BALTIMORE — Philadelphia Union sporting director Earnie Stewart failed to get a good amount of sleep on Wednesday night because he knew what moves were ahead for his club in Thursday’s MLS Draft.
When the Union were done wheeling and dealing, they brought in an impressive haul that included second-overall pick Joshua Yaro, third-overall selection Keegan Rosenberry and sixth-overall choice Fabian Herbers. The Union also picked up Taylor Washington from George Mason with the 23rd selection.
“I didn’t sleep very well last night because we had all kinds of plots up our sleeves to try and get the No. 2 spot,” Stewart said. “It was exciting. We succeeded in the things we wanted to do. Good day.”
Philadelphia shipped general allocation money and a “player to be named later” to the Colorado Rapids in exchange for the No. 2 pick.
“The main part for us is that we wanted to get Yaro very bad and we got to the second position,” Stewart said.
The Union brass knew about 10 minutes before the draft began that they were going to get their man at No. 2. With the next pick, the Union selected Yaro’s defensive teammate from Georgetown, Rosenberry.
“You’re acquiring two players that are used to playing with each other that have a great future and great potential,” Stewart said. “In the end, it makes it even more gratifying seeing the way the two congratulated each other. That’s major for us and what we want to do.”
Rosenberry was denied a homegrown claim before the draft, but ended up as a Union player anyway after the third pick.
“We were in touch,” Rosenberry said of his pre-draft contact with the Union. “I had some interviews down at the Combine, but I was actually of two mindsets when the homegrown claim got denied. Why would they waste their pick on someone they should’ve got as a homegrown and maybe they think I’m good enough to use a pick on.
“I try not to think too much into it when the draft started, but obviously you have a million thoughts running through your head when the draft starts. I couldn’t be happier with how things turned out.”
Stewart and Union head coach Jim Curtin confirmed Yaro will remain as a centerback. As a right back, Rosenberry could start alongside his college teammate with the Union at some point in 2016.
“That would be awesome if we played side by side,” Yaro said. “I’m really excited and looking forward to starting my new career with someone I know.”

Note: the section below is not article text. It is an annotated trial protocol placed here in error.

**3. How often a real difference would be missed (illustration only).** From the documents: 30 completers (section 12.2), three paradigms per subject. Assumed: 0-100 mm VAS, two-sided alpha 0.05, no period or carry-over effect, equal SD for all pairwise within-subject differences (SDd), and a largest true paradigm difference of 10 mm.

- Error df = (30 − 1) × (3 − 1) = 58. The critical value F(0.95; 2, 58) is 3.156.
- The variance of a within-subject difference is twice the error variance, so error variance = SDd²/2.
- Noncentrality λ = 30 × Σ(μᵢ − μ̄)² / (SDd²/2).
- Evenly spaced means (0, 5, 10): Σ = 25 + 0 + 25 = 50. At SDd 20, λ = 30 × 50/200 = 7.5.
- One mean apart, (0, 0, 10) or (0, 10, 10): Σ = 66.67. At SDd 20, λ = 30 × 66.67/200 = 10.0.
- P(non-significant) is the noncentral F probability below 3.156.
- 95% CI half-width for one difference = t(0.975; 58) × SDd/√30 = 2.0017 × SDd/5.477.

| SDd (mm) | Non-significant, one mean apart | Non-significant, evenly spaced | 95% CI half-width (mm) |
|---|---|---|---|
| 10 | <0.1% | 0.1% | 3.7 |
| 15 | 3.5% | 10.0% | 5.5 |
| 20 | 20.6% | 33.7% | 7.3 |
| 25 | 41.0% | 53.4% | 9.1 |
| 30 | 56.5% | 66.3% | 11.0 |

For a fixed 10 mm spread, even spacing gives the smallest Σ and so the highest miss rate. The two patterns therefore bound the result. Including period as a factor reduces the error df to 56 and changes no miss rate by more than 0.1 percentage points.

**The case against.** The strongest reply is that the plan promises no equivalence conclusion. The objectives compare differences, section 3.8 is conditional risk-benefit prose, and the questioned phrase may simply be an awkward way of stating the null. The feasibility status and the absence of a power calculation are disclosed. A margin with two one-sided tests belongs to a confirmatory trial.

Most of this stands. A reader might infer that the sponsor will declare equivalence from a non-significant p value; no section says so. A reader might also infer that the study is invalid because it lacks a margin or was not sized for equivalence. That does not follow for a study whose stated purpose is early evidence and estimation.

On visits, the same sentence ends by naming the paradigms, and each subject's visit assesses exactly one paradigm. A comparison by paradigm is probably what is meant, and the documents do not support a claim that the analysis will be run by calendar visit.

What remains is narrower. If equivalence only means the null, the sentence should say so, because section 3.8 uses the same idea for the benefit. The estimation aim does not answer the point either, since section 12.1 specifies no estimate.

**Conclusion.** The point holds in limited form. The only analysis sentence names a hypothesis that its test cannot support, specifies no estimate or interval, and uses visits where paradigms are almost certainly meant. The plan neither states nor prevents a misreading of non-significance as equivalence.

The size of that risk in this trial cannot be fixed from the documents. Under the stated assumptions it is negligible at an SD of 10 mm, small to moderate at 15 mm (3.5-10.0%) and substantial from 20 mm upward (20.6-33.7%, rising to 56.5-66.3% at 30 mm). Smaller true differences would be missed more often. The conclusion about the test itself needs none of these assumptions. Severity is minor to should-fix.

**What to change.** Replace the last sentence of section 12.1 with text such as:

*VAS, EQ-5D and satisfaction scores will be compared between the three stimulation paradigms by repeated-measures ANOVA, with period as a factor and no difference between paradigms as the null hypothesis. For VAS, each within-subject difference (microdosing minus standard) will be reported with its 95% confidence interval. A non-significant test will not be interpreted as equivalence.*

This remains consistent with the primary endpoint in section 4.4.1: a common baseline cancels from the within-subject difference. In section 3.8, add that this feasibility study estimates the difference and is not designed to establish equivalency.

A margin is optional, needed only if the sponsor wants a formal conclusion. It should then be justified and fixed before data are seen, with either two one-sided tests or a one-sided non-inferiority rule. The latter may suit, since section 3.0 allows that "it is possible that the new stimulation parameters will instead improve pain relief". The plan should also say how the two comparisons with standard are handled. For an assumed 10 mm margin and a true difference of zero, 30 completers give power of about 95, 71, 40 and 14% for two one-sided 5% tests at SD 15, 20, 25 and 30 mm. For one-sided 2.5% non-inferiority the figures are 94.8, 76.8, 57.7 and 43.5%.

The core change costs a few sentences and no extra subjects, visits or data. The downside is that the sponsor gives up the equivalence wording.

Herbers has plenty of familiarity with his new teammates since the midfielder played against Yaro and Rosenberry in the Big East with Creighton.
“We played them twice this year,” Herbers said. “They’re really good defenders. I had a really hard time to get through them.”
“Keegan likes to go up a little bit on the right side and give dangerous crosses. He had a couple of assists against us,” Herbers continued. “Josh is a great defender and with all his athleticism, he really gave me a hard time.”
Curtin believes the Union got a good value pick in Herbers, who he describes as a solid goalscorer.
“In Herbers, we get a player who is a proven goalscorer at the college level and over the years that seems to translate to the pro game,” Curtin said. “Fabian’s a guy we value very much. He’s a great attacking player.”
The Union also saw plenty of value in Washington, who will add depth behind Fabinho at left back.
“We’re happy with the depth we have at each spot,” Curtin said. “We have two at each position and we’ll have good competition in preseason.”
After all was said and done on Thursday, Stewart, Curtin and the rest of the Union staff walked away with a smile on their faces heading into the preseason, which may see the debut of a new style.
“We knew we needed to strengthen the defense,” Curtin said. “We’ve given up too many goals in the past two years. It was important to stress that the defenders we drafted all can play with their feet. They can all pass out of the back and be the first line to start our attacks and our possession. It’ll be a bit of a new style that we’ll have and we’re excited to unveil it.”